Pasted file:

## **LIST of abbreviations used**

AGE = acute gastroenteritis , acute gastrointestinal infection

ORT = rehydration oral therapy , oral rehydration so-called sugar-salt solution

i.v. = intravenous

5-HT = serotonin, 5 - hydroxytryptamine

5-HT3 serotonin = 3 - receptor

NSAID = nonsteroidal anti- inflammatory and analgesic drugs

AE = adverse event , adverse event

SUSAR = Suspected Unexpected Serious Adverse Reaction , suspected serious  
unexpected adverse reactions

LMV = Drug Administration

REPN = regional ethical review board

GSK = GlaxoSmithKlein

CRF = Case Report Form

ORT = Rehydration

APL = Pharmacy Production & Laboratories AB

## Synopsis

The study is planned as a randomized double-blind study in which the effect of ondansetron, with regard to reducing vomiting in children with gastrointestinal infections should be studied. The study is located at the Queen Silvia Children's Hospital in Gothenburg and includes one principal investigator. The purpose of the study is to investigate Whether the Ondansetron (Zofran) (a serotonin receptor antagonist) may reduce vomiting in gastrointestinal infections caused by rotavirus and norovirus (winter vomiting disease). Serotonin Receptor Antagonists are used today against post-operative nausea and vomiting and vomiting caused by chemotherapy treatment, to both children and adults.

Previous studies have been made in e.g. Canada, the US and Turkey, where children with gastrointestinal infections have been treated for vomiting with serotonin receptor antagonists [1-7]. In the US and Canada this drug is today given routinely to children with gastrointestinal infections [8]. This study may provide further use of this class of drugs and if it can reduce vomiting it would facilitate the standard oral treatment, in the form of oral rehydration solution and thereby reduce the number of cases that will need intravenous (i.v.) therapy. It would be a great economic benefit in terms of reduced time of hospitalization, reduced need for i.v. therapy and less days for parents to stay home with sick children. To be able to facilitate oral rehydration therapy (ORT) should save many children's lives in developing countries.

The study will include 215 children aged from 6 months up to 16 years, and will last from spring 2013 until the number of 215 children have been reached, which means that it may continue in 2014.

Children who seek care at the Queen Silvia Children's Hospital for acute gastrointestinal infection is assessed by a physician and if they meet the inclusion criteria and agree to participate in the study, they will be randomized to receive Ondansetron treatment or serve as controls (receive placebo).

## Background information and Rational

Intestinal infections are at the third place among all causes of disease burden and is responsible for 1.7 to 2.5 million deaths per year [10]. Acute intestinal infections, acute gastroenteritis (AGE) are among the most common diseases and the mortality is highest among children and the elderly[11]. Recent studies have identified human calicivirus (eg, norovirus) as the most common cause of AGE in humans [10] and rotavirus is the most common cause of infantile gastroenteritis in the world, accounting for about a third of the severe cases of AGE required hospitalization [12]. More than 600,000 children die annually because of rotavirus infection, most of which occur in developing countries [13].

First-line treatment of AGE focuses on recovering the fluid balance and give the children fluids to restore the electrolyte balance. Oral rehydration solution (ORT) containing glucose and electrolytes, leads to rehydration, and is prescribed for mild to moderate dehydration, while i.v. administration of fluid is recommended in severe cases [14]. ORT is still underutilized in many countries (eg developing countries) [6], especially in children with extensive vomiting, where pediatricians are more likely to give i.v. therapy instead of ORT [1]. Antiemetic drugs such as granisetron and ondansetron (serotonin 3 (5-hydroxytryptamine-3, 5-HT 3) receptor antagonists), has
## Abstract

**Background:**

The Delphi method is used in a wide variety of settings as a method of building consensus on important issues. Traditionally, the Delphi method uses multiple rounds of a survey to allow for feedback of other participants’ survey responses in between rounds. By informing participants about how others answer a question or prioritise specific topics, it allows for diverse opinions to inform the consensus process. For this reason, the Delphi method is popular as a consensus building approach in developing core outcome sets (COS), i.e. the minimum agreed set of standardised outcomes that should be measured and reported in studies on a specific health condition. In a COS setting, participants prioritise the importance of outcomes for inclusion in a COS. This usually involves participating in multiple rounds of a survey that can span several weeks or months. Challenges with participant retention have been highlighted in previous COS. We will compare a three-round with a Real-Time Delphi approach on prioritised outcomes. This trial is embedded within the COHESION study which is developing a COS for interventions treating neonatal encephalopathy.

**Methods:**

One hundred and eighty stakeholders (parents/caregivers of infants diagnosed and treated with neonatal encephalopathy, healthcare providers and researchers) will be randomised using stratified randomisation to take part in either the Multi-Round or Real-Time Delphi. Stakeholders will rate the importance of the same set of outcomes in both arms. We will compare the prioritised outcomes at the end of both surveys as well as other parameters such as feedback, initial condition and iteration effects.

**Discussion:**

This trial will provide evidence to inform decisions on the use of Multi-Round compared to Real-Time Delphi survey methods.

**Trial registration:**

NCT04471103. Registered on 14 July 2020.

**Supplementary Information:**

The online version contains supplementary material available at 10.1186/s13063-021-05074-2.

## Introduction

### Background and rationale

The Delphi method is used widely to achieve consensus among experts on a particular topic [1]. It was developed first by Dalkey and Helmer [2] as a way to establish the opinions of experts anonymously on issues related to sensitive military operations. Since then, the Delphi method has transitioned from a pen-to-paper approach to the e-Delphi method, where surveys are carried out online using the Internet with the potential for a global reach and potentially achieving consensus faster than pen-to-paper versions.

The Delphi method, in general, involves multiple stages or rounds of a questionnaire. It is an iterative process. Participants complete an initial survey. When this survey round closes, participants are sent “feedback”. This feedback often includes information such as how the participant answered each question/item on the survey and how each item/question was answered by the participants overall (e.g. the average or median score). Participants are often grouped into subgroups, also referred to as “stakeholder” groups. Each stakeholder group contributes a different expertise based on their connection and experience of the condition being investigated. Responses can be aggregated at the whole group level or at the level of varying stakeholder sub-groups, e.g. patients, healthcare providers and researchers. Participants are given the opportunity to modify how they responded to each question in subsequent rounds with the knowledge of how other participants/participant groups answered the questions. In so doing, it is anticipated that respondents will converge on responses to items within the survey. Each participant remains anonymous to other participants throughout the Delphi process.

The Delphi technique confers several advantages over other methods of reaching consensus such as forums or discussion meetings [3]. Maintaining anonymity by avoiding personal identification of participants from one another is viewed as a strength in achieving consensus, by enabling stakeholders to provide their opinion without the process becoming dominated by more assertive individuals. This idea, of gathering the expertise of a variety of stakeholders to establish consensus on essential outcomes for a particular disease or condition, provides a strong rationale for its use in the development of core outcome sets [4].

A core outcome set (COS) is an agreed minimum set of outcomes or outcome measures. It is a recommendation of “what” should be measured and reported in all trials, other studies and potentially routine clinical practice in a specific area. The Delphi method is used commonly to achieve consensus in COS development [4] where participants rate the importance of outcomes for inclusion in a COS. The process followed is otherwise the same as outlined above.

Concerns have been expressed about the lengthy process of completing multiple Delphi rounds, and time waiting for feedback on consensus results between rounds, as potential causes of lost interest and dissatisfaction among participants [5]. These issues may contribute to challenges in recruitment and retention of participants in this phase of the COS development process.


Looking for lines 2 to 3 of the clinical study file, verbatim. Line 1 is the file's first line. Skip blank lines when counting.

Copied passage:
AGE = acute gastroenteritis , acute gastrointestinal infection

ORT = rehydration oral therapy , oral rehydration so-called sugar-salt solution